The House late Monday gave preliminary approval to a compromise testing measure designed to break the assessment stalemate that has dogged the 2015 session.
The vote came after a full evening’s worth of debate, two party caucuses to discuss the bill and some tense moments for sponsors. But in the end sentiment seemed noticeably in favor of the measure.
Two proposed amendments, one to put stronger opt-out language in the bill and another to give districts more flexibility in choice of ninth grade tests, were defeated on recorded votes.
Earlier in the evening the House and Senate education committees each approved the testing compromise. The Senate won’t hold preliminary floor debate on the second bill until Tuesday, the second-to-the-last day of the legislative session.
Here are the key features of the new plan:
- CMAS/PARCC testing in language arts and math would continue in grades 3-9. (This would require federal sign-off because grade 9 doesn’t meet federal requirements for giving the tests once in high school.)
- Statewide science tests would continue to be given once at each level – elementary, middle and high school.
- The proposal includes no requirement for social studies testing.
- A college-and-career readiness test like ACT Aspire would be given to 10th grade students. (Such exams take a lot less time than the PARCC tests.)
- The main ACT test would continue to be given in the 11th grade.
- Districts would be required to give the 10th and 11th grade tests but students wouldn’t have to take them. (Such tests aren’t subject to federal requirements for student participation.)
- Parents would have to be notified about their rights to opt students out of tests, and districts would be prohibited from punishing or discriminating against students who don’t take tests.
- Pilot programs under which districts could experiment with different kinds of tests would be created.
- There would be limits of use of state test data for educator evaluation in 2014-15 and in future years when such data isn’t available for timely evaluations.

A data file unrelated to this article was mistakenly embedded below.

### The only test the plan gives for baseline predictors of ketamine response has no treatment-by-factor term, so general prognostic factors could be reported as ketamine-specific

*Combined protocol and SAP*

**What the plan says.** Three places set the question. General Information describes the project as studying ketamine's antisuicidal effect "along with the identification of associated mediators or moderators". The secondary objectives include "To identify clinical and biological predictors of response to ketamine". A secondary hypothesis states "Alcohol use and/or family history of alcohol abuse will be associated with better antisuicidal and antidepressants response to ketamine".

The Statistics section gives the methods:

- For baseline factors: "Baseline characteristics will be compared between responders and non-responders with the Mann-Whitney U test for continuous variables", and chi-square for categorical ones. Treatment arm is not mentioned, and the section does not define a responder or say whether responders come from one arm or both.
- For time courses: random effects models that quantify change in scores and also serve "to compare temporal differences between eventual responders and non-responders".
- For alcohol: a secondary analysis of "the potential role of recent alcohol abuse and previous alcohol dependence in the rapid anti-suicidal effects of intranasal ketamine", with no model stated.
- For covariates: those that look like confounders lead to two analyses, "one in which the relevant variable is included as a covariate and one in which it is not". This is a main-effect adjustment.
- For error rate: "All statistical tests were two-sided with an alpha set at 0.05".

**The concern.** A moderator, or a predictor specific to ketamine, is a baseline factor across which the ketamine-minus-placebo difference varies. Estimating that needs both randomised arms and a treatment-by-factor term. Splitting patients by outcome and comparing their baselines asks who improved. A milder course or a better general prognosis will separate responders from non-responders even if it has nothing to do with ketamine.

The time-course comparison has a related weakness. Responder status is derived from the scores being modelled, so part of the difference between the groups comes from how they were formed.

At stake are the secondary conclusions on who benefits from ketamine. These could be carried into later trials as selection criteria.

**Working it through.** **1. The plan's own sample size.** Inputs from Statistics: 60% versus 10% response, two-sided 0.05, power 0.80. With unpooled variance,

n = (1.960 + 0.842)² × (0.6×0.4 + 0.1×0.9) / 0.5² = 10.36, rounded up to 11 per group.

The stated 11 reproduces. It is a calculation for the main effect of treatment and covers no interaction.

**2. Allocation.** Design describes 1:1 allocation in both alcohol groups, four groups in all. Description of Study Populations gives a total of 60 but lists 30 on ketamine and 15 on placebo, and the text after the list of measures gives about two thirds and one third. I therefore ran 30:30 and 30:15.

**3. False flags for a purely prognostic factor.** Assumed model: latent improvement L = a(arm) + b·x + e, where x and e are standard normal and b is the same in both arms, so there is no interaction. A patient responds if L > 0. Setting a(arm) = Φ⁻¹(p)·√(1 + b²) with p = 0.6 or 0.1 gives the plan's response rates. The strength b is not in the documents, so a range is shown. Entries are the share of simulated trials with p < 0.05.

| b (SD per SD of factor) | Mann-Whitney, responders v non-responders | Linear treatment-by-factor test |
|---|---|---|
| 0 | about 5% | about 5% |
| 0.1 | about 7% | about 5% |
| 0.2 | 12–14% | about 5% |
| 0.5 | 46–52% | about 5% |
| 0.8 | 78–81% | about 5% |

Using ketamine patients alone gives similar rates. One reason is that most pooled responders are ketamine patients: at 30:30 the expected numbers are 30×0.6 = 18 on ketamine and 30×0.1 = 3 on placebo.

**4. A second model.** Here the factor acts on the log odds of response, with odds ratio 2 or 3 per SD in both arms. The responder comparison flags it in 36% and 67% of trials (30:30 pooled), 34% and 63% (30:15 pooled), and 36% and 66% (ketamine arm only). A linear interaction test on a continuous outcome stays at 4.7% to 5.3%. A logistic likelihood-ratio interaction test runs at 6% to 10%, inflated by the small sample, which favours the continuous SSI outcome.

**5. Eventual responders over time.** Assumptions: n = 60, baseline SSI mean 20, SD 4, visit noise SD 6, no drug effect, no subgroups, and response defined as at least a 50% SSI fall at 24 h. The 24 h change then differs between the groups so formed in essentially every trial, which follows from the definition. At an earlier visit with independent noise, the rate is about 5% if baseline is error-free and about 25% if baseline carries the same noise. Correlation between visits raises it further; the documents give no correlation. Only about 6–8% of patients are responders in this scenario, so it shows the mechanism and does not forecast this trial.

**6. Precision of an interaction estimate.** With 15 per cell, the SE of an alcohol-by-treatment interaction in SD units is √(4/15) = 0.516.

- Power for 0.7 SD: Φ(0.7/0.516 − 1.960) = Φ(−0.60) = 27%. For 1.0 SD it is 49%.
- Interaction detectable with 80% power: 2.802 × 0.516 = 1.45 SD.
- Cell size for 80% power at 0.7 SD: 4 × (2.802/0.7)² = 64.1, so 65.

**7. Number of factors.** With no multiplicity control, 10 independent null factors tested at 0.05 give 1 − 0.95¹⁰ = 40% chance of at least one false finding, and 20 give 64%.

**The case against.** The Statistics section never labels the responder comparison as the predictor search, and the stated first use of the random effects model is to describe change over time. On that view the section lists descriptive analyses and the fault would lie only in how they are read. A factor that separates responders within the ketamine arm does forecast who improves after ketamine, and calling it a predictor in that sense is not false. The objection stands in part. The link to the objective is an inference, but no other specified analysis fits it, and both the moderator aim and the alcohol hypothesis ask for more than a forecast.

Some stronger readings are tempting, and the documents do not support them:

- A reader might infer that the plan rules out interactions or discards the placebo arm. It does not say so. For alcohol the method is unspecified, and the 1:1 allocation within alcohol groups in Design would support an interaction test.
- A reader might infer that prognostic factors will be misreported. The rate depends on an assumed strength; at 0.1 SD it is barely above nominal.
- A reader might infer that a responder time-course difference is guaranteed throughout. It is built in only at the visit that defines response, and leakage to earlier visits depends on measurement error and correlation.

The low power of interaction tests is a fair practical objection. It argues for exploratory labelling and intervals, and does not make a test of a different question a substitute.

The plan retains language from earlier testing bills that would streamline school readiness and READ Act literacy assessments. It also requires the availability of paper tests if districts request them.
Read a draft of the proposal here.
The compromise came together quickly. “It is the result of some serious work between the House and the Senate, Republicans and Democrats over the weekend,” Rep. Millie Hamner, D-Dillion told House Education. Hamner, chair of the committee last year, was named Monday morning by House Democratic leadership to carry the compromise bill.
Procedurally, the new plan was amended into two different bills, making them identical. House Education rewrote Senate Bill 15-257 with the new language and passed it 9-2. Senate Education did the same with House Bill 15-1323 and passed the new version 5-4.
The compromise appears to satisfy education leaders from both parties in both houses, as well as Gov. John Hickenlooper. But the plan definitely does not satisfy activist parent groups and the Colorado Education Association, who had pushed for more dramatic changes. And it didn’t satisfy
Education reform groups have questions about the testing pilot program, which likely will be subject to floor amendments.